Temperature@ time of stringing...

Discussion in 'Badminton String' started by Kelvin, Oct 12, 2001.

  1. Kelvin

    Kelvin Regular Member

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    Ok I'm sure this has not been mentioned.

    Before I go to sleep I wanted to ask...
    Does stringing your racquets at specific temperatures make a difference at all??? I'm taking into account what we know of heat expansion, and cold contraction.

    My area for stringing is a relatively warm space... roughly 28degrees celsius. I'm thinking when things get a little cold, even after I've pre-stretched the strings; they seem to contract a bit more... does this mean, that they are at an even tighter tension, than I wanted???

    I guess the next time (this weekend), that I string a racquet, I will see if the application of heat to the string, does anything in terms of the quality of the stringing job... I'm hoping the experiment yields even better results. Only time will tell. :)

    -Kelvin
     
  2. Lao Liu

    Lao Liu Guest

    Moisture is another factor. On a rainning day, I can feel the tension drops, say at least 2-3lbs. With slight increase in shuttle weight (absorbing moisture in the air), the sound and feel of impact are all different. Playing in England most of the time (wet and cold), it is the hot and dry air during Beijing's summer, I cann't cope.
     
  3. Lao Liu

    Lao Liu Guest

    I have not tried myself. But if you are game, you could try to string a racket with a string pre-stored in a frig (around 4C).
     
  4. cooler

    cooler Regular Member

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    sound like a boiler room operation :p :lol:
     
  5. Cheung

    Cheung Moderator

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    The time I went to Toronto, my racquet strings (brought from UK strung in BG 65) broke very quickly.

    Restrung it in BG65, went back to UK, string broke almost immediately.

    I put the racquet in the suitcase with clothes packd around it. Maybe the extreme cold made the strings more brittle.
     
  6. Kelvin

    Kelvin Regular Member

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    Yes Cooler, infact I call my work space "the dungeon" :lol:
    I'm going to try out Lau's suggestion, and refrigerate a pack for 24hours, and see how maliable, or not the strings will be.

    By the sounds of what Cheung has written, it appears cold may possibly affect the strings playability, or durability for that matter.

    I have also noticed on different days when the air is more humid, and when the air is dryer than "normal" that it totally affects the way the shuttle flys, as well as the way it sounds coming off the strings.

    Hmm... I guess I would honestly play in a warmer climate, but with relatively low humidity. Is there anywhere on the planet like that? or do I just ask the facility operators to crank up the heat in Calgary gymnasiums?? hehe :p

    I'll let you guys know the results of my toiling next week... for now I'm going to get some rest... have to wake up to watch badminton on TV, then go run some errands before I can begin my operations in the dungeon... well at least the first racquet with the "heat treated strings", and on Sunday the "cold treated strings"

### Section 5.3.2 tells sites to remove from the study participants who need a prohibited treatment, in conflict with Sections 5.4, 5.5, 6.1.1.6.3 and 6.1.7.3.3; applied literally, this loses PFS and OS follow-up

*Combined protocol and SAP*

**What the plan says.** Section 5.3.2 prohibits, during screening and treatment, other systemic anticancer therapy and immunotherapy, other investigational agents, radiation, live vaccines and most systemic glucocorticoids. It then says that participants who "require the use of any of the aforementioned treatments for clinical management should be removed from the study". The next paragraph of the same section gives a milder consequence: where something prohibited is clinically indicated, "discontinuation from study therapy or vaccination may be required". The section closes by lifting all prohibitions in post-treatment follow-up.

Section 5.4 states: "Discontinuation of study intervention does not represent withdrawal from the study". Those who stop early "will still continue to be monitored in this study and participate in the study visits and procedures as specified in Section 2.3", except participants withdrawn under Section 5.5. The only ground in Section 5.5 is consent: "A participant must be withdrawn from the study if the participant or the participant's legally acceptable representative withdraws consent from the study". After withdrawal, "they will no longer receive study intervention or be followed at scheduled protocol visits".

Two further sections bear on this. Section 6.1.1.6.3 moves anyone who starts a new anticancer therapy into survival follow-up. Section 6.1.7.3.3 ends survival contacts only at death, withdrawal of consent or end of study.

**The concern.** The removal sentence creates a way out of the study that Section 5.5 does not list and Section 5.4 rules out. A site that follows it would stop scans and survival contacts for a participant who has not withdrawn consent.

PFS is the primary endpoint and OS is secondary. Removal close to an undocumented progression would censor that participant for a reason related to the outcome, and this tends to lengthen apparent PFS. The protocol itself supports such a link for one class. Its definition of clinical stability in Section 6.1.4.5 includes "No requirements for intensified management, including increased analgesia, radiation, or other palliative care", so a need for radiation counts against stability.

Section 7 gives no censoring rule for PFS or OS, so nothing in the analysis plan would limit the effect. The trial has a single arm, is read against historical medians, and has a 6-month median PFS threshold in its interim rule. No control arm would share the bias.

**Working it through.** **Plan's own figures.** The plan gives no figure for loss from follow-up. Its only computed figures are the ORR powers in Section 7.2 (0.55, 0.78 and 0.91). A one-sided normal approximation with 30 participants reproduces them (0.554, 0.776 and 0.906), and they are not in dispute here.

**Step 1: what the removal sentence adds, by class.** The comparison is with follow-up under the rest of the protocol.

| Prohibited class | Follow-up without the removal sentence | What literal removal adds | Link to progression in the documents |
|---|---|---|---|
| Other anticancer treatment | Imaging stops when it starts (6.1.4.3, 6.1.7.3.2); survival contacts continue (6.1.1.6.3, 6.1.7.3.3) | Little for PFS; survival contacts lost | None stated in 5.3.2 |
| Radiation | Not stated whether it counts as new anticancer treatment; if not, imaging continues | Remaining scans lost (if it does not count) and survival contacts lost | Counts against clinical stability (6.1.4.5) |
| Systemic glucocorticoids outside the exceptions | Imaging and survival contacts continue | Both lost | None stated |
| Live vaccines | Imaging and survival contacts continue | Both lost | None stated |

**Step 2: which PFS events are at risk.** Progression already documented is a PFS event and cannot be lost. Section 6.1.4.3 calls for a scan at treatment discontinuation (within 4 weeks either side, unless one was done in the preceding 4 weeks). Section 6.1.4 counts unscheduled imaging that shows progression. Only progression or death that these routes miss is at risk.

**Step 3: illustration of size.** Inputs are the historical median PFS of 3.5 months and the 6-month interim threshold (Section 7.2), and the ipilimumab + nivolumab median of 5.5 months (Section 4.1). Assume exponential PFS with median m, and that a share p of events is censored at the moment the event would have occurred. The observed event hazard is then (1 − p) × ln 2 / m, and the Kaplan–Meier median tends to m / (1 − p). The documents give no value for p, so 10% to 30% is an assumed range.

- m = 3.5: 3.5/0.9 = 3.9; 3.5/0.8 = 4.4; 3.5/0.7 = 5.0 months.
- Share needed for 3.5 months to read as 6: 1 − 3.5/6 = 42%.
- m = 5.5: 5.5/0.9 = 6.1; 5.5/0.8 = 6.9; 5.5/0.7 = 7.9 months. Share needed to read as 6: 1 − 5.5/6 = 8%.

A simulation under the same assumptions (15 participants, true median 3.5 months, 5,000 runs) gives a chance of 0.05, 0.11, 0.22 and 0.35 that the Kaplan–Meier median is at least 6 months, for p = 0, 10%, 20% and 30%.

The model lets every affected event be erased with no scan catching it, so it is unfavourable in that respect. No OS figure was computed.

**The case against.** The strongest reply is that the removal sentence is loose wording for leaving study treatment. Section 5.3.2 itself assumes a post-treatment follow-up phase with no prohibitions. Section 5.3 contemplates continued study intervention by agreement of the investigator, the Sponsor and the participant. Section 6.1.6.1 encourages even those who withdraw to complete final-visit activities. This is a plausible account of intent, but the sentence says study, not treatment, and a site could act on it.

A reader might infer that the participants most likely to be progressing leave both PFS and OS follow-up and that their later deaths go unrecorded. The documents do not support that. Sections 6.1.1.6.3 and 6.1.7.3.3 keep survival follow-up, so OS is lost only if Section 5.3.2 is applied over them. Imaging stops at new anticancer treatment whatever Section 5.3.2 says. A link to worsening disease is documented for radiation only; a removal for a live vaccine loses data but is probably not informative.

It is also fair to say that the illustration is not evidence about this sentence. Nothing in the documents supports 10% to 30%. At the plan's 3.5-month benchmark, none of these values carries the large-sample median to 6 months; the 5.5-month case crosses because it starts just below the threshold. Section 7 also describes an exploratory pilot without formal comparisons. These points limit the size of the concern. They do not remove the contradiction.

Just to see how things go, and if it makes a difference at all.

    Thanks for all the help here, much appreciated.
    -Kelvin
     
  7. cooler

    cooler Regular Member

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    did u caught all the cbc's program on saturday?
    I woke up late and caught the tail end of it :( :(
    i thot it was 1:30pm but i know now it meant toronto time :(
    did u tape any of it?

    personally i don't care much about the sound of impact, as temp. and humidity changes all the time. Also, i prefer to play in a cool gym if 'm in calgary, the cooler the better, actually, the colder the better but not below 5 deg. C because of the racket.
     
  8. cooler

    cooler Regular Member

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    if long as the racket is warm up to ambient room temperature before playing, it should be fine. I think your string failure it is related to else. bg65 is a very forgiving string
     
  9. Kelvin

    Kelvin Regular Member

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    ok... with 1 week of playing, I have come up with some results.
    I have found with stringing, that I could not handle the colder set of strings as well.

    I also found after 24 hours (not exactly, but close enough), after the fact, there seemed to be a slight variation in the pitch of the tension when I gave the strings their plucking tests. (that's my way to test string tension).

    While not completely scientific, the strings played very much the same... I don't know why I would have suspected any different, it's the same string anways. :p
    The racquet doesn't change, just the player.

    So again... there was a slight variant in final pitch of the string. I'm not sure if this means that there is a variation in string tension or not, as the differences while playing are negligible if any at all. I would have thought that with the string temp. being different, the contraction/expansion heat characteristics would have applied, with more impact... guess my test conditions were not good enough. I will try again another time, using 88s on my racquets, with a warm room, warm string, and then turn down the temp. to make it a cold room, then cold string as well.

    Anywho... I just thought you guys would like to know the results of my little stringing experiment.
    Thanks for your time.

    -Kelvin
     

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